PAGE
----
What about the innocent that have no DNA to rely on? Just wondering who might jump in and help them.

123txpublicdefender123 said...

Michael, I agree with you. The judicially created absolute immunity for prosecutors has been a disaster. Even proseuctors who engage in deliberate, intentional misconduct are immune. There's no reason why prosecutors, unlike every other state actor, shoudl enjoy such immunity for deliberate misconduct.

Anon 12:33, for what it is worth, the Conviction Integrity Unity at the Dallas County DA's Office is not limiting its review to DNA cases. Obviously, those are the ones that are easiest to establish innocence, but they are reinvestigating old cases where there is no DNA as well.

Anonymous said...

Wasn't there legal action taken against the DA in the Tulia drug sting fiasco?

Anonymous said...

Charles Kiker from Tulia here:

There was an investigation of DA Terry McEachern, I think by the Bar Association. He was sanctioned, I think for a year, and the sanctions were probated. So any action against him was relatively mild.

Anonymous said...

Charles Kiker again:

Just googled Terry McEachern. It was the bar association. His license was suspended for two years, but the suspension was suspended. So he continued to practice law throughout the suspension, which has long sense past. He is now a defense atty in Plainview. Given his first hand knowledge of prosecutorial tricks, he might not be a bad one to have on your side if you are accused of a crime. But, just for the record, I would not choose him, because I would not trust him.

Anonymous said...

"I'm not sure I understand your complaint about the show, Anon"

I didn't realize these were voluntary. My point was they had been abused by the system once, why make them go through anything else again, and show it to the public. I was not educated on how it really worked with the show. Personally though, I think it should be an hour of the offending DA strictly talking of how the person was railroaded, and how unlawful the acts of that department was.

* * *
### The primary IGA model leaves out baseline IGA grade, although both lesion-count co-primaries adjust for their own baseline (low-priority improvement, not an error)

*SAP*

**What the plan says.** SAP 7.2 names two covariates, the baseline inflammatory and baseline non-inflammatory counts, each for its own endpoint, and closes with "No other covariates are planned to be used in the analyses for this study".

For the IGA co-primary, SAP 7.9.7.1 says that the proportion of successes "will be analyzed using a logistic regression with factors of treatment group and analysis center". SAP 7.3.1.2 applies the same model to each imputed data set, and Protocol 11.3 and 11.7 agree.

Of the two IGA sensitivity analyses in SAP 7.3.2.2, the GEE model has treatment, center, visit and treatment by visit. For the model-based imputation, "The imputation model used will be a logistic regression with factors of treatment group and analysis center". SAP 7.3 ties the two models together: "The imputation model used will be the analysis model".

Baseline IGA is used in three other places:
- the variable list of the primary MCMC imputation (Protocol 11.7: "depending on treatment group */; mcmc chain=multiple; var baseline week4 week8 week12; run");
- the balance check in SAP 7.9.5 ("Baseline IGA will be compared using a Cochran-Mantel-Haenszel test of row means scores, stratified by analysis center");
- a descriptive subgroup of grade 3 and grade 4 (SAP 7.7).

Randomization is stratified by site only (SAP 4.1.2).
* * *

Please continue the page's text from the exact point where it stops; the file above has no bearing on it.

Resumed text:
Informed Citizen said...

It is UNCONSTITUTIONAL - ie; "absolute immunity" for Public Servants known as Prosecutors. It is a violation of Sec. 9 & 10 of Article I, US Constitution, as well as other fundamental foundational principles of Americanism.
DA's and Prosecutors, for political and bureacratic advancement, have sold their souls. They have intentionally, and knowingly, evaded the truth and perverted the law, aided & abetted by likewise dishonorable Judicial Officials, to create the largest prison system on the planet.
Our Constitution, Texas State and Federal, mandates each and every public servant be BOUND by the Law. That requires a BOND. What today is known as INSURANCE. Just as you and I are required to have "proof of insurance or financial responsibility" to operate a Car on the public roads; they are required to have the same to operate in our Courts. In the beginning, this was a requirement for every public servant / servant of the law.
Even absent a bond - the employing entity is the party responsible for Proseutorial and Judicial Malfesance. But Honorable Judicial Officials, State and Federal, have become rare on our Land known as Texas, and our land known as the US of A.
This initiative by the Justice Project is long overdue. We absolutely MUST restore the supreme Law of the Land to our Land before it is too late to save ourselves and our posterity.

Don said...

The Bar gave McEachern a pass essentially, which leads me to question their ability to police their own. Is it any better than doctors?

Anonymous said...

Does anyone have any thoughts on what could induce the Texas Bar to do a better job of policing their own?

Organized public ridicule? National, statewide, and international?

A law requiring higher standards of policing for prosecutors?

Denouncement by bar associations of states like NY, CA, MA, VA MN, fill in the blank

Denouncement by the ABA?

Anonymous said...

Thanks publicdefender123

Great info

I couldn't find the story at that link, but here's another link

Anonymous said...

What about US Attorney Johnny Sutton and the 2 railroaded US Border Patrol Agents (along with numerous others in S. Texas)?

Jackie Buffalo said...

Let's watch and see how long and hard Texas fights implementing these 'recommendations'...